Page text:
Thu Feb 21, 2013, 10:04 PM
trailmonkee (2,605 posts)
Nasty New NC Law Brands DACA (temp dream act) Licenses w/Pink Stripe and 'NO LAWFUL STATUS' Mark
link to ap story
A new North Carolina driver's license set to be issued to some illegal immigrants has a bright pink stripe and the bold words "NO LAWFUL STATUS," raising concerns about whether the design will brand those who show it.
The North Carolina Division of Motor Vehicles announced last week they would begin issuing the licenses March 25 following a lengthy legal review. The Obama administration's Deferred Action for Childhood Arrivals program grants valid federal work permits to qualified applicants brought to the U.S. as children without legal authorization.
"A lot of us are just scared," said Marroguin, who came to the U.S. from Mexico when she was 15. "We just want to be able to get a job and drive to work. Having that license is just going to show everybody you're here illegally, just buying a beer or writing a check. You don't know how people might react."
The American Civil Liberties Union of North Carolina also takes issue with the designation.
"North Carolina should not be making it harder for aspiring citizens to integrate and contribute to our communities by branding them with a second-class driver's license," said ACLU attorney Raul Pinto. "There is simply no reason for officials to stigmatize people who are in the U.S. legally with an unnecessary marker that could lead to harassment, confusion, and racial profiling."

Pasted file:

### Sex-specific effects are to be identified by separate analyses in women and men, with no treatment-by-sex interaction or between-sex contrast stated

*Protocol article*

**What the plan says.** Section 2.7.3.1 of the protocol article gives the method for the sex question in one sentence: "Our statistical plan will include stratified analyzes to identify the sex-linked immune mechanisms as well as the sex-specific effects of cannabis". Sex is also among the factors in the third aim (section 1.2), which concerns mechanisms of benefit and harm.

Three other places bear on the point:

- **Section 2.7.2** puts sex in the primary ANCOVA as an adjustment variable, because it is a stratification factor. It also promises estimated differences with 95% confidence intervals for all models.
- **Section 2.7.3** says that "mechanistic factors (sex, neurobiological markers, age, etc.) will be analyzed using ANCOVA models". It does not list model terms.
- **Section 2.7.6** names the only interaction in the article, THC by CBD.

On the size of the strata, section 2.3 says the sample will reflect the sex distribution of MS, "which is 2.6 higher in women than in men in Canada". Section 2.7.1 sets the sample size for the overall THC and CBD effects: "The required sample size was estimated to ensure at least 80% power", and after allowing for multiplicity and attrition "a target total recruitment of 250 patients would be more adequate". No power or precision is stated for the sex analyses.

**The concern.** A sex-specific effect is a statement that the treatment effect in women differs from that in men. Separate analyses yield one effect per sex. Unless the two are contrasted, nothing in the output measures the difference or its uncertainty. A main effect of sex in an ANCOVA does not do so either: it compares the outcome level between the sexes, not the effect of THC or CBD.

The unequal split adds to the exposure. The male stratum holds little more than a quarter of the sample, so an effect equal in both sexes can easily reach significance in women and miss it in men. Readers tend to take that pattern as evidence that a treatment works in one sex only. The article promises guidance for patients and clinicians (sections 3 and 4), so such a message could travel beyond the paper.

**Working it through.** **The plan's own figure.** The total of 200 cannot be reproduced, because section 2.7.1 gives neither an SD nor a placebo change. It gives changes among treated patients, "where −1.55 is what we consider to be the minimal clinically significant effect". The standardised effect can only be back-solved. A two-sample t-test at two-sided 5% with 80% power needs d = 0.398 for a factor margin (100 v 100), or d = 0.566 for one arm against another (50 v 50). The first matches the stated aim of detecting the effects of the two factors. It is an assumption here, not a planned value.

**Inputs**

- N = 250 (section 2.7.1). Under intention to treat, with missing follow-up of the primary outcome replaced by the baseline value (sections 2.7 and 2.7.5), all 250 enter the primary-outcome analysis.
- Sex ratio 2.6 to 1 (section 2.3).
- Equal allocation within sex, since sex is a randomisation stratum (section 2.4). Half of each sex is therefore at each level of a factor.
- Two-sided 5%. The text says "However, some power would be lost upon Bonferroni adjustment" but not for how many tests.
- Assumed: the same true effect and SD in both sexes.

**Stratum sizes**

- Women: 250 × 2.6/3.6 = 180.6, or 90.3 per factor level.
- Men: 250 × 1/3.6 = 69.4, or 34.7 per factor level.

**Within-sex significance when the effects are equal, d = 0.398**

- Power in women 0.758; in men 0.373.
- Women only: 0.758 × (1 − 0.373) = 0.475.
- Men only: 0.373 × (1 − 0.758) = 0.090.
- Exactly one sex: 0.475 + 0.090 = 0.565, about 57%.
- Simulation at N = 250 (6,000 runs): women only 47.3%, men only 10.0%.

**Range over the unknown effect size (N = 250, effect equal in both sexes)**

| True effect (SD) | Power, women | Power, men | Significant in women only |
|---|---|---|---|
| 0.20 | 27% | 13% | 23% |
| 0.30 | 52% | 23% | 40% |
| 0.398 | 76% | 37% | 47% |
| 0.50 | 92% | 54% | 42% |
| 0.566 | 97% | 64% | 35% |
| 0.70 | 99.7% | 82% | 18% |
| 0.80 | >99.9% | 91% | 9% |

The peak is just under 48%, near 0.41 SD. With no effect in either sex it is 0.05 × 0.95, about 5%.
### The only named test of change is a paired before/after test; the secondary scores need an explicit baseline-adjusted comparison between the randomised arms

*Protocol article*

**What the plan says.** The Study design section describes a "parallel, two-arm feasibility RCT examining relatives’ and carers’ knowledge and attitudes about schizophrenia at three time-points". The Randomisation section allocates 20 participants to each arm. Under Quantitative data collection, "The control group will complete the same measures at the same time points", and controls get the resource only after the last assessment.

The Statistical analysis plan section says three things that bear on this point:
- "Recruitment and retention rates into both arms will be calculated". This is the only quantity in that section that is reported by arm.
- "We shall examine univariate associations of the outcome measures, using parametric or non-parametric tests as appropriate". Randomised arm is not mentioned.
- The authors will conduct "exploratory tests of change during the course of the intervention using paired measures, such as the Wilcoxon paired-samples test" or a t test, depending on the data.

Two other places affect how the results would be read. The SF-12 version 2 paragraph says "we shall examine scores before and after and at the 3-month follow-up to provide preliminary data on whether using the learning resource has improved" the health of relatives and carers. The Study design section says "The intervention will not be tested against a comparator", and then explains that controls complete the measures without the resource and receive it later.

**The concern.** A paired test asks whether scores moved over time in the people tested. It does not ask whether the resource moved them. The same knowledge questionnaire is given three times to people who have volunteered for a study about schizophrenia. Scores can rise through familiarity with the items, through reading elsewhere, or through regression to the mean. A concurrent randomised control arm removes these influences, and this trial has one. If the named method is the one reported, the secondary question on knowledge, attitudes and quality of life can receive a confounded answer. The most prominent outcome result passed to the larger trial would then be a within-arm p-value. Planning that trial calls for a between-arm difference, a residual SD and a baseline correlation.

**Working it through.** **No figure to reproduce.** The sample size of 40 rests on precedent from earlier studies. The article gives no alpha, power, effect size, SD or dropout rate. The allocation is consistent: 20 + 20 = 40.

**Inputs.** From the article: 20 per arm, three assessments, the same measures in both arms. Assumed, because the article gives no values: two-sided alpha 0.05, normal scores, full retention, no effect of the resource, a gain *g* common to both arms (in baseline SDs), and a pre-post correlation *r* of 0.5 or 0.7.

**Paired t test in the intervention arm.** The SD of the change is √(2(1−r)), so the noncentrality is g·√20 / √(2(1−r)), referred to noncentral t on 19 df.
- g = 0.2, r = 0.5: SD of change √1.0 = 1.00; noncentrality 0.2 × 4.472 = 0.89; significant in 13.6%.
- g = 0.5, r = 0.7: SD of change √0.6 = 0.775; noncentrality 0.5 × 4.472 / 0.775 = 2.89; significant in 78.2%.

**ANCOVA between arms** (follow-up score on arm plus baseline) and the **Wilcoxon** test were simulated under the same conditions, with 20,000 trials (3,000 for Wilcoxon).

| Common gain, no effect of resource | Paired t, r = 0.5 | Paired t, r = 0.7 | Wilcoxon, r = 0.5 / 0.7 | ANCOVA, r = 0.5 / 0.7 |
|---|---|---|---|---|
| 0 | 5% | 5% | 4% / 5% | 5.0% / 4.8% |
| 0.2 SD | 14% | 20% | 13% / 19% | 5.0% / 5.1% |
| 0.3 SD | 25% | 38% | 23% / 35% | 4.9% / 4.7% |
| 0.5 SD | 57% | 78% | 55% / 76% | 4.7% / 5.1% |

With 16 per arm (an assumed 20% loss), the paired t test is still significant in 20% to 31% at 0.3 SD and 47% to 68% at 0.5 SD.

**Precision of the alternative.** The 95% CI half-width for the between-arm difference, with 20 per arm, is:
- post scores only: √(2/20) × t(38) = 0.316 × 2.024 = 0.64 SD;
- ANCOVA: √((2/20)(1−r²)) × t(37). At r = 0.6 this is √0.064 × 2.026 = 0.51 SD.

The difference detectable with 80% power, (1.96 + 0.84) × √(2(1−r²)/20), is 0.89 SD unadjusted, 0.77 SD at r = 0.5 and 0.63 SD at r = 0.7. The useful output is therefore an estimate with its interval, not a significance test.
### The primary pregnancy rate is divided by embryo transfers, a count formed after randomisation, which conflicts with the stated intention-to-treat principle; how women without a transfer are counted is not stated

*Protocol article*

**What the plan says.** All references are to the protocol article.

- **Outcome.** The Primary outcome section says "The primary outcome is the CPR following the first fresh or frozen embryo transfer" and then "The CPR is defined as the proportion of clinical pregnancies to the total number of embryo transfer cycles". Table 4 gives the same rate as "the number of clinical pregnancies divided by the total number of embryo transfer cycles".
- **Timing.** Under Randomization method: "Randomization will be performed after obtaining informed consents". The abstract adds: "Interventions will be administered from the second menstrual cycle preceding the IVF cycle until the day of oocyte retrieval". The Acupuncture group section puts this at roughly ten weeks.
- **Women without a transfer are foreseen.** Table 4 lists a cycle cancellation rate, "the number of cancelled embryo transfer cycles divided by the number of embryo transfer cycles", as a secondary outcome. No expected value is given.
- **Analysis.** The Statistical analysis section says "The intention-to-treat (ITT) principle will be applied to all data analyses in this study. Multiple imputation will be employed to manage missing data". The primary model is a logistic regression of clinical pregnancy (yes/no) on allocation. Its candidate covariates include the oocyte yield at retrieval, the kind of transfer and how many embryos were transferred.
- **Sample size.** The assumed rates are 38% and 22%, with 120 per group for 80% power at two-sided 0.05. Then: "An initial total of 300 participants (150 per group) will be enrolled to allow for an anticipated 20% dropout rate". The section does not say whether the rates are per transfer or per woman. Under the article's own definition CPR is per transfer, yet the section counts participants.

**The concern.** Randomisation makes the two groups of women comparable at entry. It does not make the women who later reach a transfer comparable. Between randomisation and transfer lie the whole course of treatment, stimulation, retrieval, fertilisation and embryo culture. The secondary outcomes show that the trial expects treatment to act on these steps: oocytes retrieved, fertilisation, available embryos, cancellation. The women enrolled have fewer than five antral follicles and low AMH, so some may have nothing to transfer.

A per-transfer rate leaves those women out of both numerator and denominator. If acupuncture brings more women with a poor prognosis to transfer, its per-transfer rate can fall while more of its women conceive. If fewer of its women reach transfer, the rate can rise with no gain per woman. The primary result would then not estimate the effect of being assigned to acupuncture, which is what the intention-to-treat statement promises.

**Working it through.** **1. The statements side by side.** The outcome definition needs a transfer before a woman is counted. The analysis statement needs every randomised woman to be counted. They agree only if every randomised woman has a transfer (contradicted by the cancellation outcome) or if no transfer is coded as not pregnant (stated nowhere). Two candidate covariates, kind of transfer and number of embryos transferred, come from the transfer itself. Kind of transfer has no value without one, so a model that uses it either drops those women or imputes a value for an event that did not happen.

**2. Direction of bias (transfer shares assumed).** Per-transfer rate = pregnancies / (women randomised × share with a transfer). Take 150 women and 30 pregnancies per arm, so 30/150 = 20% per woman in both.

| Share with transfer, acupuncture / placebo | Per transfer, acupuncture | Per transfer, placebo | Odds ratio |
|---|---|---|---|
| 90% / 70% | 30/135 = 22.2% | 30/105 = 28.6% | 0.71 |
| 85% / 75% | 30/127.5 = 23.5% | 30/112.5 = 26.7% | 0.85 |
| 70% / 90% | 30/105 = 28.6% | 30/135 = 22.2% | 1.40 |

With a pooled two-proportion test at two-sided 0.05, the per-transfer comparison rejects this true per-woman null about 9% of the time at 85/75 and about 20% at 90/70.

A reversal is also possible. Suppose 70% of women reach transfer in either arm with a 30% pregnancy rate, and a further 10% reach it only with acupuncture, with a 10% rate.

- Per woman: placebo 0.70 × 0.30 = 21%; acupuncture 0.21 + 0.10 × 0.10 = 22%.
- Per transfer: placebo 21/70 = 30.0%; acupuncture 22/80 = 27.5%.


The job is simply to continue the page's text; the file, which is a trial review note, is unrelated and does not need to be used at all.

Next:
The office of the state's Democratic attorney general in an opinion last month said that under federal law, DACA participants have a "legal presence," even if they do not have "lawful status." Therefore, state law requires that DACA participants be granted licenses. Republican Gov. Pat McCrory's administration of agreed, announcing last week the DMV would begin issuing the licenses.
Jose Rico, a 23-year-old Raleigh resident from Mexico who has already been issued DACA work permit, said he plans to be in line at the DMV on March 25 to get a license, even if it's pink. He will be extremely disappointed if state legislators pass a bill delaying or a denying his ability to do so.
"I don't know what's wrong with these people, what they're so afraid of people like me," said Rico, who has lived in the U.S. since he was 13. "It's so frustrating. I passed a federal background check, done everything right by the book. I'm paying taxes. I mean, we're just kids trying to go to school."
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